Our Person of the Month for this JMS issue is Gerry Ivanov, LMT from Geneva, Switzerland. JMS readers chose his submission for JMS‘s 2020 International Best of The Month Contest as a Winner. Gerry perfected the integrative approach to his patients’ somatic rehabilitation which was noticed and appreciated by our readers.

          JMS‘ Editorial Board greatly appreciated the value of the clinical cases submitted by SOMI’s former and current students Carolyn Anderson, CMMP, LMT, and Brenda Holmes, LMT. 



Gergan Ivanov Dzhondzhorov (Gerry Ivanov), LMT

JMS: We congratulate you on winning 2020 JMS‘s Case of the Month Contest!

G. Ivanov: Thank you! I enjoyed the two other clinical cases submitted by Brenda and Carolyn. I value that JMS is able to unite therapists from different parts of the world and that we can exchange information and clinical experiences. 

JMS: How did you get into massage therapy?

G. Ivanov: When I was 16 years old, I trained in Sambo, and our coaches always showed us the benefits of stretching soft tissues and techniques to stabilize our joints. They also taught us some self-massage techniques. However, my first real encounter with the Medical Massage happened much later during my study at the National Sports Academy “Vasil Levski,” in Sofia, Bulgaria.

         At the beginning of my studies, I concentrated on Kinesiology and Sports Medicine, and manual techniques are essential components in both modalities. Once I realized that there was more behind these concepts and that I could heal very complex injuries through the use of my hands, I started to further my learning. I immediately signed up for different courses and lectures. My main desire was to learn more while I dug deeper into the science of Medical Massage and Manual Therapies. 

         At that time, the textbook Manual Therapy by Dr. Karel Lewit was our holy bible. I remember the time when one of my classmates found an old copy of the book in Russian. We had split the thick textbook into several parts and read it, exchanging them. We were trying to learn as much as we could, to better prepare for our final exams. Even now, I frequently refer to Dr. Lewit’s textbook for necessary references and guidance in complex clinical cases. 

JMS: What is your opinion about the clinical effectiveness of Medical Massage?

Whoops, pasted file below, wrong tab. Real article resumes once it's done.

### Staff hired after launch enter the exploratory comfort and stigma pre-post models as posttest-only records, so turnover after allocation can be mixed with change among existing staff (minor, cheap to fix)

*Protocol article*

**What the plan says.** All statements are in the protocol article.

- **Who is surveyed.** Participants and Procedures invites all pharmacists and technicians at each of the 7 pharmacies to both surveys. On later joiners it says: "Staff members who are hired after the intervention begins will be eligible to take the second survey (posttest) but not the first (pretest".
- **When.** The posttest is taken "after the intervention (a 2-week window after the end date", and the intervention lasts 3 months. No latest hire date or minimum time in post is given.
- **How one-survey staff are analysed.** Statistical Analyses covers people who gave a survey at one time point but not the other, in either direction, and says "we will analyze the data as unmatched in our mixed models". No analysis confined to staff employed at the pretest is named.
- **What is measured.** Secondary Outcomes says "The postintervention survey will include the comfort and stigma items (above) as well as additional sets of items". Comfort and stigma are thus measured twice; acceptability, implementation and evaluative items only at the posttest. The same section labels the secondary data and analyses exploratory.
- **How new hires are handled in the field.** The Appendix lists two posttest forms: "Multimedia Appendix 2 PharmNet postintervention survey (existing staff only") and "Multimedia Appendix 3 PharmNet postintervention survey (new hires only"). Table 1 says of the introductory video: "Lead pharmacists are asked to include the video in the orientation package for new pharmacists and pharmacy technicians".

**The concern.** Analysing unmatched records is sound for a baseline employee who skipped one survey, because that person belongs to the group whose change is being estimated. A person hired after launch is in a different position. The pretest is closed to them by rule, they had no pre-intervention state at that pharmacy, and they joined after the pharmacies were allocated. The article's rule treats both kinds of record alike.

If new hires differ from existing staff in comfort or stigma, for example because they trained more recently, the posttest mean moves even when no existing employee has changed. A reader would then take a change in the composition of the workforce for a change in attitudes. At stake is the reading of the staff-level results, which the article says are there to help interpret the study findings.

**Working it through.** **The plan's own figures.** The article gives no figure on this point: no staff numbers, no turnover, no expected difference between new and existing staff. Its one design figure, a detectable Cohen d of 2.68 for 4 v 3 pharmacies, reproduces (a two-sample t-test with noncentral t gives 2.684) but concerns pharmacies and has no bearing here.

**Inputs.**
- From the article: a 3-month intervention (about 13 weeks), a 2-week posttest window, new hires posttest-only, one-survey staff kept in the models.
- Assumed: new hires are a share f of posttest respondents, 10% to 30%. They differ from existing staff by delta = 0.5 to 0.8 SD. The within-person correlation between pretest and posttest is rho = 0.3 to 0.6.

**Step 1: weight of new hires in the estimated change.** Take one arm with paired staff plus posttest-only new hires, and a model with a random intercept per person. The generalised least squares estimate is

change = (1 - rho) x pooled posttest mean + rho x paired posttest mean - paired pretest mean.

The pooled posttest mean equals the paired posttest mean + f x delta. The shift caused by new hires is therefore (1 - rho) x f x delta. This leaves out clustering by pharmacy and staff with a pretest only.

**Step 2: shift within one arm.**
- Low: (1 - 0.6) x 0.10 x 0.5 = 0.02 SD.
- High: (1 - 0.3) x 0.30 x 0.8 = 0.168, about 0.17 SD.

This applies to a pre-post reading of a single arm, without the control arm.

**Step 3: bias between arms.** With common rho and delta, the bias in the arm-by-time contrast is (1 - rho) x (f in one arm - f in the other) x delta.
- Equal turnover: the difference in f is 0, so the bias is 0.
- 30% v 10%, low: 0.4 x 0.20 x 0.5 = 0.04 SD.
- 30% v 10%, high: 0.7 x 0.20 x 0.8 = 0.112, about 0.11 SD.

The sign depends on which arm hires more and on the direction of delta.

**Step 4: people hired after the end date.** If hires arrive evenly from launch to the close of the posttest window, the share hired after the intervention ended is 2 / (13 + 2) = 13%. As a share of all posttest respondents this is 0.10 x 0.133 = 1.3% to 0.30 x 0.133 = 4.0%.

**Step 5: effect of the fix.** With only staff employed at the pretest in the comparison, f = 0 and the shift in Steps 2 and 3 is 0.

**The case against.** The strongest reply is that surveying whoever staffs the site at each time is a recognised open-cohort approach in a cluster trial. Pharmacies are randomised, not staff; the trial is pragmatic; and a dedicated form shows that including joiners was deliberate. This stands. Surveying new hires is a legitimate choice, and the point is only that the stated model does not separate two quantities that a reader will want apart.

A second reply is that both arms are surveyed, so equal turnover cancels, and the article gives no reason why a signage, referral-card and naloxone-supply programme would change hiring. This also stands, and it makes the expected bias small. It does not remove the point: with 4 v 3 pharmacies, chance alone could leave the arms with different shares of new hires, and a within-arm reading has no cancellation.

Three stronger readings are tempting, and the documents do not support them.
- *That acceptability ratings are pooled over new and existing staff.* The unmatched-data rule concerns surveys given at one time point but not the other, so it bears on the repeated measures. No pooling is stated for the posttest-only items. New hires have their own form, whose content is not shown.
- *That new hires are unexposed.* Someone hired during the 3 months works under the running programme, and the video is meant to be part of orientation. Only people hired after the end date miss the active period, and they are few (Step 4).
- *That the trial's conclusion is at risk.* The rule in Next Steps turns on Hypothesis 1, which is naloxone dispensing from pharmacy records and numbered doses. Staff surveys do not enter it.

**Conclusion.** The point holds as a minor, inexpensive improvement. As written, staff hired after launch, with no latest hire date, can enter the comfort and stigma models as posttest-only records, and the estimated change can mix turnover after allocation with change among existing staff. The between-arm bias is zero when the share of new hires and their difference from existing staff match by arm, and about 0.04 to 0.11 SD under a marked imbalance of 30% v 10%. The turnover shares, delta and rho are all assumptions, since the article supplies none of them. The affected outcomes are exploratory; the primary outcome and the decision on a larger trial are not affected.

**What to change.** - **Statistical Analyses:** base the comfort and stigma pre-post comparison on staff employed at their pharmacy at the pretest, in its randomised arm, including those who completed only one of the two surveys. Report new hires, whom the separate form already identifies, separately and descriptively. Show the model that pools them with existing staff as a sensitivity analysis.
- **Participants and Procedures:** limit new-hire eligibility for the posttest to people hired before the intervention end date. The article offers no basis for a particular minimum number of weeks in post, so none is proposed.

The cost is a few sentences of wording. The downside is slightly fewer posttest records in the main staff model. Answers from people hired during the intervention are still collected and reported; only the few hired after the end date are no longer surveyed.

G. Ivanov: I can summarize my opinion in one word – excellent. Having tons of sport-related injuries, I have learned the clinical value of MM the hard way. Mastering Medical Massage made me capable of dealing with a vast variety of complex traumas and injuries. Since I started practicing Medical Massage and observing its clinical effectiveness first-hand, I never doubt its efficacy.

JMS: What is your business model, and what is the place of Medical Massage in Switzerland’s healthcare system? 

G. Ivanov: I have a medical office in Central Geneva, Switzerland, where I practice MM five days a week alongside other clinical modalities. I am a member of the leading Swiss organizations of Alternative and Complementary medicine, and I work with a network of colleagues, practicing massage, acupuncture, and physiotherapy. Unfortunately, as we (from Eastern Europe) know it; Medical Massage does not integrate well into the Swiss healthcare system.

JMS: We know that you practice integrative rehabilitation with your patients. What other modalities did you combine with Medical Massage to achieve stable clinical results? 

G. Ivanov: Alongside medical massage and Postisometric Muscular Relaxation (by Dr. Kraev), I practice Orthopedic Acupuncture (I learned it from various experts), Manipulative Therapy (by Prof. Karl Lewit), Chiropractic (by Dr. Paul Ackermann), Cupping and Gua Sha, and a few modalities based on new principles in Physics: Low-Level Laser Therapy (R&J), Radial Shockwave (BTL), Super Inductive System (BTL), as well as some homeopathic medications, developed by the French Institute of Micro-immunotherapy. Currently, I continue my training with them.

JMS: What are your favorite bodywork modalities? 

G. Ivanov: One of my old professors in Bulgaria once drew a circle on the whiteboard and divided it into two equal parts. The first part, he said, was Medical Massage. It represented 50% of complete bodywork knowledge, and the second part of the circle belonged to what we could add to it: acupuncture, acupressure, osteopathy, chiropractic, reflexology, etc. He called it the “Integrative Approach” to medicine. I have never forgotten his words.

JMS: What advice would you give to our readers? 

G. Ivanov: Never stop learning! However, be careful on this quest. Do not get enslaved by someone’s partial views or even direct mistakes. Learn what you are interested in but always take it with a grain of doubt until you check its clinical effectiveness in your practice first. Always remember that the best teacher is your own clinical experience!

Category: Person of the Month